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IN THE NEWS
FROM THE BALTIMORE SUN
'Scout's Honor' deserves its
very own merit badge Topnotch film plays it straight Preview:
Documentary shows how the Boy Scouts' anti-gay policy adversely
affects men young and old.
SUN TELEVISION CRITIC David Zurawik
Published on June 19, 2001
© 2001 The Baltimore Sun
Earlier this year, after seeing
Ken Burns' "Jazz" and the lineup for HBO's "America
Undercover" series, I started wondering if we were living
in a golden age of non-fiction filmmaking on television.
After seeing several films that
will air this summer during the 14th season of public television's
Peabody-Award-winning "P.O.V." documentary series,
there's no longer any doubt in my mind. And "Scout's Honor,"
the film that launches the "P.O.V." (point of view)
series tonight on PBS, is a textbook example of the way in which
such documentaries have become the social conscience of American
television, replacing the downsized, tabloid-minded network news
divisions as moral authorities. The over-arching issue explored
in "Scout's Honor" is the Boy Scouts of America policy
of excluding openly gay members. For many filmmakers just telling
the history of that policy might be enough.
But director/producer Tom Shepard
wants to get viewers into the lives of some people affected by
the issue, to provide a sense of what's at stake for these individuals
and the larger culture. Shepard's focus is on Petaluma, Calif.,
and Boy Scout Troop 74, but he's talking about America and the
ways in which our fundamental societal values are passed from
one generation to the next.
As the opening credits play,
he manages through montage and brilliant editing choices to fill
in the audience about the background of the Boy Scouts and its
controversial anti-gay policy. Shepard opens his story on a hilltop
overlooking the prosperous, suburban, ranch-home landscape of
Petaluma. The first words we hear are those of David Rice, a
70-year-old Scoutmaster. Rice is awash in pleasant memories of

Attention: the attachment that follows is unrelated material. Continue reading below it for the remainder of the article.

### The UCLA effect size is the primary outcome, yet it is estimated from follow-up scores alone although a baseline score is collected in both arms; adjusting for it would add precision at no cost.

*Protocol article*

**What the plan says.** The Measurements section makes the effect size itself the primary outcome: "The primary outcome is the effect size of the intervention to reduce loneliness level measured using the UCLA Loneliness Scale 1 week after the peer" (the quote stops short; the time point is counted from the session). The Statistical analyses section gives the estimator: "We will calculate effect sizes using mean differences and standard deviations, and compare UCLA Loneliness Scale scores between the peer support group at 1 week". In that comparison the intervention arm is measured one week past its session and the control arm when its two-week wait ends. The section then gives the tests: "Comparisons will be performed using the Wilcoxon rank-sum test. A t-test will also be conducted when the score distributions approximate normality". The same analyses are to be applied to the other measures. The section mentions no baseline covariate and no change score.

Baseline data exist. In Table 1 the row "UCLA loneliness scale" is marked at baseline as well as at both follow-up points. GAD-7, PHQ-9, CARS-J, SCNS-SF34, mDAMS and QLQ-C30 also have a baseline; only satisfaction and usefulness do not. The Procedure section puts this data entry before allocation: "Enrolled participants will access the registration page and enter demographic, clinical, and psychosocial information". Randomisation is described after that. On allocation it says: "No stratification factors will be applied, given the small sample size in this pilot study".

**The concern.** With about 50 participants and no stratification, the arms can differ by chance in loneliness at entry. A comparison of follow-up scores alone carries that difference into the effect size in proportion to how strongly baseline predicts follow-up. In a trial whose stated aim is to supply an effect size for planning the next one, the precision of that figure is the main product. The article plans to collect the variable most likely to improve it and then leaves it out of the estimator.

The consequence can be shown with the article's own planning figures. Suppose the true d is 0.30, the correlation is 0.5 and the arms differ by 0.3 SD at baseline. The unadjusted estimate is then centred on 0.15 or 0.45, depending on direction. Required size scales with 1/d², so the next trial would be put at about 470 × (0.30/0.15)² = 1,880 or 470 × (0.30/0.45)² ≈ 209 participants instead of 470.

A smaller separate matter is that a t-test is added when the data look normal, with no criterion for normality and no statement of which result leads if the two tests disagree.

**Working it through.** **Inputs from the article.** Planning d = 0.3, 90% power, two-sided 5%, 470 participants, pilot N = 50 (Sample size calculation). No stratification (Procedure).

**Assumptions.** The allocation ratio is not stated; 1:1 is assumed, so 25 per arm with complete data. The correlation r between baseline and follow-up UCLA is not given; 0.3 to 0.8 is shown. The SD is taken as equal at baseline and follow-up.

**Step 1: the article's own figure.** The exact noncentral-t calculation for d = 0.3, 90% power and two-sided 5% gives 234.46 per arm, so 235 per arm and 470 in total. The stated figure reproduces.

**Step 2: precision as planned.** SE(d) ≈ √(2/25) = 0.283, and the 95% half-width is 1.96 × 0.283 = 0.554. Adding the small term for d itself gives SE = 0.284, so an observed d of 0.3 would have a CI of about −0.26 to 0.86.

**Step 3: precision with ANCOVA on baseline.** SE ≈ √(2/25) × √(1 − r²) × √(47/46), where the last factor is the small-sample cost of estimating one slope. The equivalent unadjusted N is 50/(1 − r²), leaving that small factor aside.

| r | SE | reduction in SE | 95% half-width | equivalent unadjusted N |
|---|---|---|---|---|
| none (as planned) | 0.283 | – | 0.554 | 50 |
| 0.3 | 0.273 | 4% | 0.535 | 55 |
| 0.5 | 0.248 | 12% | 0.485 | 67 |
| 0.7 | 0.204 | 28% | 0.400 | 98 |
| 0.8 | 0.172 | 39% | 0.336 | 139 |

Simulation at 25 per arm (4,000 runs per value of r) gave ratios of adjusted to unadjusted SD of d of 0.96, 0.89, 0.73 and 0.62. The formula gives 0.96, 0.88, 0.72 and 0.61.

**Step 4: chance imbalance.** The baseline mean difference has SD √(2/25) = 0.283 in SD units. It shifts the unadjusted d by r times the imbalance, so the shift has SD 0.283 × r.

his boyhood in the Scouts, recounting the magic and majesty of
his troop's first hike to a mountaintop at dawn in northern California.
As Rice speaks, Shepard shows
us archival images - from promotional films and home movies -
of Boy Scouts at work and play. The home movies offer visual
ballast for Rice's memories, while the images from Boy Scout
promotional films raise it to a more universal level, of a nation's
young men in training. These shots are reminiscent of the images
of Boy Scouts that Norman Rockwell created for the Saturday Evening
Viewers soon find out that Rice
has been removed as a Scout leader for opposing the organization's
anti-gay policy. Rice is heterosexual. His opposition is based
on his conviction that banning Scouts for being truthful about
their sexual orientation goes against the core values of scouting.
From Rice and his memories, we
quickly cut to a boy frolicking in the back yard with his collie.
It could be Lassie and Tim - that's how iconic the scene appears
in Shepard's careful framing. But this 12-year-old boy is named
Steven Cozza, and he's one of the most remarkable kids you'll
ever meet. Cozza, a standout member of Petaluma's Troop 74, is
co-founder along with Rice of Scouting for All, an organization
dedicated to ending the Boy Scouts' anti-gay policy. Cozza, who
also is identified as heterosexual, is at the center of "Scout's
Honor," as Shepard tells the story of the fight that Cozza
and Rice have entered - and the resulting ostracism and threats.
Perhaps the most impressive accomplishment
of "Scout's Honor" is the even-handedness with which
Shepard treats the Boy Scouts as an institution. Even as the
film exposes the contradiction and hypocrisy between the stated
values of the Scouts and its anti-gay policy, it still celebrates
the idea of scouting and the incredible role it plays in life
in the United States, where one out of every five boys nationwide
is a Boy Scout.
In the end, this is a film about
conscience - Cozza and Rice paying a price for trying to change
the Scouts because they love the Scouts. What makes this Sundance